The Writers Guild of America has reached a tentative agreement under a new contract with top entertainment companies, ending one of Hollywood’s longest labor disputes and moving the industry closer to a restart.
The agreement may bring some relief to the industry, which has been thrown into turmoil due to the bilateral strike. But there’s still a long way to go before Hollywood returns to normal. Both the guild board and its members must vote on the agreement. And due to separate strikes by the Screen Actors Guild-American Federation of Television and Radio Artists, work on television programs and films cannot continue.
The writers’ guild has managed to win concessions from studios on many of its demands, including increases in royalty payments for streaming content and guarantees that AI will not encroach on writers’ credits and compensation. After 146 days of strike, an agreement was reached after five consecutive days of negotiations.
The use of artificial intelligence, which was one of the main reasons the writers called for a strike, was the final sticking point. Over the weekend, the studios proposed adding several paragraphs to the new contract addressing the guild’s concerns about artificial intelligence and old scripts the studios own. On the last night of the talks, the two sides spent several hours negotiating the language.
Both parties’ enthusiasm for the contract was evident in how they talked, or did not talk, about it. The guild’s negotiating committee heralded it as a success and sent an email to its 11,000 members, saying the deal was “outstanding – with meaningful gains and protections for writers in every sector of the membership.” Notably, the studios have said nothing on the matter.
The writers’ guild’s various leadership boards will vote on Tuesday on whether to approve the contract. If approved, some 11,000 writers who are members of the guild will vote to approve the contract.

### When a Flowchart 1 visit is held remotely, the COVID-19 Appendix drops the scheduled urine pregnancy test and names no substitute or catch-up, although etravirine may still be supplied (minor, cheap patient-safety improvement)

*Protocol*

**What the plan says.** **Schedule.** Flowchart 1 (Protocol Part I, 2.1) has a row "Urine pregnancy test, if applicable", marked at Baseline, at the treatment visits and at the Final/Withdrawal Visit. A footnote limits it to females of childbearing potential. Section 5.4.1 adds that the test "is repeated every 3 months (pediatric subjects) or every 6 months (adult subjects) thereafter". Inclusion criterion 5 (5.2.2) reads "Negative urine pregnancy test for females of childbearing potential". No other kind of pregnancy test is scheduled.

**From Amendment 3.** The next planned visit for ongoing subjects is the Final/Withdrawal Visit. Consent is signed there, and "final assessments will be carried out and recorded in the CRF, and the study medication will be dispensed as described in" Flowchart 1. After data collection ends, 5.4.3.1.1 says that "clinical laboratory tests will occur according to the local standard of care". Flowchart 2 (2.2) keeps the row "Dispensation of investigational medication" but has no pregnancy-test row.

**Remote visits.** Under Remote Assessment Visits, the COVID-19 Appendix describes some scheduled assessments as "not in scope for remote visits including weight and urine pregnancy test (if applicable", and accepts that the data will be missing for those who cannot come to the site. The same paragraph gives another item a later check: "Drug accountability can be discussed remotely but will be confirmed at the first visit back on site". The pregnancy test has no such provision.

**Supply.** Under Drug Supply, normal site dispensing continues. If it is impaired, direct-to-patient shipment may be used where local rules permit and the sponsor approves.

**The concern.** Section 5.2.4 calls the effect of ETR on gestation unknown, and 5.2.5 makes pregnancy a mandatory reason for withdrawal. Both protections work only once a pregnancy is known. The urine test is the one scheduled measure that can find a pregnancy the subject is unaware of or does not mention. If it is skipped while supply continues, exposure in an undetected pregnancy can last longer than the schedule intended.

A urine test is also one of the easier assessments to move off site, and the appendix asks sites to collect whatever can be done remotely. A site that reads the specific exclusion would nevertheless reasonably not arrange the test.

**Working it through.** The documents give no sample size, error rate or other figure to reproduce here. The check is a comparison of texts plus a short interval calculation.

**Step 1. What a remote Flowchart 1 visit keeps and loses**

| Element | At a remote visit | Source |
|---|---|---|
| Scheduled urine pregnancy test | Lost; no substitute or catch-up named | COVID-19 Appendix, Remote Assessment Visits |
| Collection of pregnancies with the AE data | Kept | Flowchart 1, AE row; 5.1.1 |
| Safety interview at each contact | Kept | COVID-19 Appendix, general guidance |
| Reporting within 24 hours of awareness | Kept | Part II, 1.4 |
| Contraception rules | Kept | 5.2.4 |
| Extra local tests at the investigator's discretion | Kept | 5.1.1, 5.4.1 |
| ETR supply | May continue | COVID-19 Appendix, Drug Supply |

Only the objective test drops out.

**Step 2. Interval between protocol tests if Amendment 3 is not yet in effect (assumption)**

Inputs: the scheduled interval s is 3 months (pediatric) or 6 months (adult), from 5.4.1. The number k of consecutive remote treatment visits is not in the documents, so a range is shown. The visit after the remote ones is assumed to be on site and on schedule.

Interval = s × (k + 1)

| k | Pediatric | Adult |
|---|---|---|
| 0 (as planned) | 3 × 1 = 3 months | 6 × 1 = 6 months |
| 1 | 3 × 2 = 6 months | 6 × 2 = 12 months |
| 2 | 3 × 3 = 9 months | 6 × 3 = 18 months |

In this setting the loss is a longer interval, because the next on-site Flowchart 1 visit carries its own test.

After the agreement was reached, the guild’s leaders told members that all picketing was now suspended, but warned them not to return to work until the agreement was formalized.
Writers can get back to work relatively quickly. If union leadership approves the agreement, they will vote on whether to end the strike; Meanwhile, floor voting is still ongoing. “This will allow writers to return to work during the approval vote, but will not affect members’ right to make the final decision on contract approval,” writers guild leaders said.
Most television shows and movies will not be able to continue work due to actors still on strike. But the writers’ rooms of late-night and daytime talk shows could soon be up and running again, potentially bringing relief to one corner of an industry thrown into turmoil.
The writers’ agreement will not directly affect the strike by SAG-AFTRA, the union that represents more than 150,000 actors. Television and film actors have been on separate strikes since July 14 with demands that exceed those of the writers’ union. Studios sought one of the most prominent demands by allocating 2% of total revenue from broadcast programs to non-starters. There are currently no meetings planned between the two sides.
But the agreement with the authors could provide a blueprint for negotiations on some of the concerns shared by the actors. For example, both wanted aggressive guardrails around the use of AI; Actors worried that AI could encroach on their livelihoods and be used to create digital copies of their counterparts without payment or approval.
The writers’ guild encouraged its members to join players on the picket line when they resume on Tuesday.
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